5 Highlights From Last Night’s Mad Men: The Emptiness Is the Problem

Mad Men, TV

The characters on Mad Men often reveal the most about themselves when they’re alone—but even then, they can remain a mystery to us. A particularly emotional moment in last night’s episode came when Betty Francis (née Draper) stood in her kitchen, placed her hands on the counter and stared downward at something we couldn’t see. It happened twice: both after the return of a surprise visitor from her past, and again after halfheartedly disciplining her two boys. Was it the realization of how quickly the world turns outside of her domestic comforts, or simply the burden of her ceaseless duties as a mother and a housekeeper? If there was a lesson to be learned from last night’s Mad Men, it was simply a matter of always standing your ground: be upfront and never apologize, or you’ll end up on the losing end.



McCann invites company executives to a retreat in the Bahamas, and Don is expected to write “the Gettysburg address” on the state of the company, which is understandably a tall order; we never see him complete the task. (A classic exchange with Peggy: “Do you have my thesaurus?” “Probably.”) Meanwhile, Don meets with Ted and Peggy individually to discuss their ambitions for the office. Ted is simply interested in bigger accounts, while Peggy wants to “create something lasting,” and to establish a role as the first woman creative director at the agency. Don nags Peggy for further details on her life plans, as if to once again ask himself, is that all there is? “This is about my job, not the meaning of life,” Peggy says. “You think those things are unrelated?” he responds.


Mathis, the green employee, asks Don for advice about how to deal with a snubbed client. Don, essentially, tells him to never apologize and to play it cool. But Mathis takes it too literally and makes a terrible joke, throwing his career under the bus. He busts into Don’s office, proving he isn’t able to take responsibility for his own actions. “You have no character,” he says. “Neither do you—you’re just handsome.” Don swallows his pride and retorts: “Everybody has problems. Some people know how to deal with them, other people don’t. You’re fired.” Let’s see if this will have any bearing on Peggy’s trip to Paris with Mathis’ cousin, who we haven’t seen or heard from in two episodes.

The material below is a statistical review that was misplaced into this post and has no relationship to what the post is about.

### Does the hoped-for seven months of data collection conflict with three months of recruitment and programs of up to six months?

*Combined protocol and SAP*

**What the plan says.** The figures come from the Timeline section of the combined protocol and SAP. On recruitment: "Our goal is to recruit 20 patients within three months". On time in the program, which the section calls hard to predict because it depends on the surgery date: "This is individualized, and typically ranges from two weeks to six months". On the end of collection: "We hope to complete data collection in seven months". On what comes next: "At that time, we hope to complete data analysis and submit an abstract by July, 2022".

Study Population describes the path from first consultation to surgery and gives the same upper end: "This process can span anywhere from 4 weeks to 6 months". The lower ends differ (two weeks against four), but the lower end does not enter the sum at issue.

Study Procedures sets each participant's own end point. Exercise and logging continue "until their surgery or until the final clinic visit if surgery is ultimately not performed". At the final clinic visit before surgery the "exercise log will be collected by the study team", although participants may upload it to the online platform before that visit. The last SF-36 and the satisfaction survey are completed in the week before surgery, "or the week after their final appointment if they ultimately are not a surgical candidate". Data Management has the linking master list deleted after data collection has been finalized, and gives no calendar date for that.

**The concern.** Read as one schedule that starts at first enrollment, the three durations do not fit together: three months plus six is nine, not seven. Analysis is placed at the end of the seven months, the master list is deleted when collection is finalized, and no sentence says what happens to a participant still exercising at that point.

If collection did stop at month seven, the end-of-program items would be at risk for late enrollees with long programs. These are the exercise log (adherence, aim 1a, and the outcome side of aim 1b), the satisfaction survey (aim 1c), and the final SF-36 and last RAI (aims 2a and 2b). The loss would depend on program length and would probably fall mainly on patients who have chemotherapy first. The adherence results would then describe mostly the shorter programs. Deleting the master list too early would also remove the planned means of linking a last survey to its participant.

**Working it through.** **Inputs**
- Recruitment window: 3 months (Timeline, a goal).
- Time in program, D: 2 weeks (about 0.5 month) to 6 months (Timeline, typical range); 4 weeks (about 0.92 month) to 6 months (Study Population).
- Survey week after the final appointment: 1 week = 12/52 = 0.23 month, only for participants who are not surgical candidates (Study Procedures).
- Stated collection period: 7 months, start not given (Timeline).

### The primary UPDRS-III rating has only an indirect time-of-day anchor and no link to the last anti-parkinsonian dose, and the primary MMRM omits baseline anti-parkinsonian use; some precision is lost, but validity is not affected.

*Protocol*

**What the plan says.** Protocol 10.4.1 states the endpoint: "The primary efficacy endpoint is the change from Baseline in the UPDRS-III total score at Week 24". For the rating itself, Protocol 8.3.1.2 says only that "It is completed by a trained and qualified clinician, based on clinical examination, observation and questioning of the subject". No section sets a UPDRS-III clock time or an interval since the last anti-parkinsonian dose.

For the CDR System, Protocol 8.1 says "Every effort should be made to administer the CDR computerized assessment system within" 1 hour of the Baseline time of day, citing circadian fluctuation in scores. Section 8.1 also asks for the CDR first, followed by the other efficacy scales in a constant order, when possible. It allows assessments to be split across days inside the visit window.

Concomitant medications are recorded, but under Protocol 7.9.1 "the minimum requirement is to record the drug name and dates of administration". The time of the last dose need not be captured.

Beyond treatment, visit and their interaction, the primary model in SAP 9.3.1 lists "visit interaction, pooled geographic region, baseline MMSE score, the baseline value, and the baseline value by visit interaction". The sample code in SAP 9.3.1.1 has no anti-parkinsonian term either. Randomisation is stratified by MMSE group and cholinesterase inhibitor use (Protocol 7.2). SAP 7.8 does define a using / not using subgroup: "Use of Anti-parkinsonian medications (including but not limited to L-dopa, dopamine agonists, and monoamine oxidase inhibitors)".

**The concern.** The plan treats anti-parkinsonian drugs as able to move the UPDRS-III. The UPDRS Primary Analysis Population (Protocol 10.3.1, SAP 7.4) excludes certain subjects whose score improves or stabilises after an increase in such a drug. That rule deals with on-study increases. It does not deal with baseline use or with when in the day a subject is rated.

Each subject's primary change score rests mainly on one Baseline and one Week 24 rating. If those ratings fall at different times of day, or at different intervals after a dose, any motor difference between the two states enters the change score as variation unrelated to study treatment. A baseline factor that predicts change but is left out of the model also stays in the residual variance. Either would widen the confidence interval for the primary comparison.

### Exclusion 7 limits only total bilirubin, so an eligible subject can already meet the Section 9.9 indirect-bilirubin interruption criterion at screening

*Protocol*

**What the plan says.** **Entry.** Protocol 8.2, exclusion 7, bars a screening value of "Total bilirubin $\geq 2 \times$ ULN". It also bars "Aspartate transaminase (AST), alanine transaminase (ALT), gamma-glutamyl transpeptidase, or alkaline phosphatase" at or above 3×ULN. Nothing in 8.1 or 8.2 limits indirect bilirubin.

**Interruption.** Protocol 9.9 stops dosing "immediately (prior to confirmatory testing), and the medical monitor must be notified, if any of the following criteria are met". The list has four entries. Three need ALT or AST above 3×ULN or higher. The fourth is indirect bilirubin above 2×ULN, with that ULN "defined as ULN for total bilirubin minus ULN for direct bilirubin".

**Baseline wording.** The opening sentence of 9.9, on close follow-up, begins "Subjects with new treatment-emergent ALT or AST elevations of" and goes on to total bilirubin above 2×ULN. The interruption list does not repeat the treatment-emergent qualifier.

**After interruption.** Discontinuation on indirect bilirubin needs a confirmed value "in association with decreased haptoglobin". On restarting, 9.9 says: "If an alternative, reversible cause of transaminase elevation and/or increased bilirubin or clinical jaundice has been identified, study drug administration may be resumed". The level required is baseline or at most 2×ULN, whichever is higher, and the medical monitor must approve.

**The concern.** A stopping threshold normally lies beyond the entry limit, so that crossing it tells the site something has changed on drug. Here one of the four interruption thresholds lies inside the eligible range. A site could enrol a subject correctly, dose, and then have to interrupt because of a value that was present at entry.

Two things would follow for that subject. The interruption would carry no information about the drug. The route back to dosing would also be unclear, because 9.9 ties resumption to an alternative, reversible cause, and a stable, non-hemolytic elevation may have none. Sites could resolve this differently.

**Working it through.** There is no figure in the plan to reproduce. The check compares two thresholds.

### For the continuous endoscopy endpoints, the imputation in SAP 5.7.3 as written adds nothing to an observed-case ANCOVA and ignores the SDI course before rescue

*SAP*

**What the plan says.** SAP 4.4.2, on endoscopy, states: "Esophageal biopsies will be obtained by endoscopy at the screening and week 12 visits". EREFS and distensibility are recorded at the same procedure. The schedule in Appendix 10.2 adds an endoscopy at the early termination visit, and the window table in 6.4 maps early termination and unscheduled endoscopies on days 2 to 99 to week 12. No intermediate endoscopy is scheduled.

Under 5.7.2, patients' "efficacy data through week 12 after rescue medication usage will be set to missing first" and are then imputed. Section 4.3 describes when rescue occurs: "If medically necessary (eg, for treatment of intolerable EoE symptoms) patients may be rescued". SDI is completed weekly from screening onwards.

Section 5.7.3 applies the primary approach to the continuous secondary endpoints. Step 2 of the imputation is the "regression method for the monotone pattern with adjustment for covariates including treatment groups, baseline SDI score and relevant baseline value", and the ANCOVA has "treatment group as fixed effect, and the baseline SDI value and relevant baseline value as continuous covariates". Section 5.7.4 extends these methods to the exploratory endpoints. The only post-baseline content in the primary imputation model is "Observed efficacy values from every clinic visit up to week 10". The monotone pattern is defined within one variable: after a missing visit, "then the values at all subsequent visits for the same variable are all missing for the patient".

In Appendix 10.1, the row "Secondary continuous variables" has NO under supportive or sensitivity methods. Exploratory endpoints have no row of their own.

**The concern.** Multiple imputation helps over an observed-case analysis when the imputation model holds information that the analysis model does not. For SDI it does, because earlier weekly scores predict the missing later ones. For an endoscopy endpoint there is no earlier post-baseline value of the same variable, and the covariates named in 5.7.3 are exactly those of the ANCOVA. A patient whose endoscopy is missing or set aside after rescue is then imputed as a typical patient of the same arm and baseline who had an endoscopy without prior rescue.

Joan travels to LA with Lou Avery on business. She’s staying at the Beverly Wilshire, where Warren Beatty is making conquests. As Lou courts Hanna-Barbera for his cartoon ambitions, Joan has a coup de foudre with Richard Burgoff (Bruce Greenwood), a newly divorced real-estate developer. He buys Joan dinner and wonders aloud how she could possibly be single. After they sleep together, he demands that she cancel her flight to “get lobster in Malibu, sit on lounge chairs by the pool in Santa Barbara…” “I need to work,” Joan says.

When she returns to NYC, Richard follows her, and she reveals that she has a 4 year old son. Richard is furious and accuses her of using him as a crutch. “I know what this is, and so do you.” He’s just sent his kids off to college and doesn’t want to be responsible for anyone else. But then he visits her at the office with a bundle of flowers, telling her that he’s buying property in the city and she can visit him at will—with or without the kid. Perhaps Joan has found the perfect compromise with an older, more experienced man who can be there for her whenever she wants, without any expectations of domestic commitment.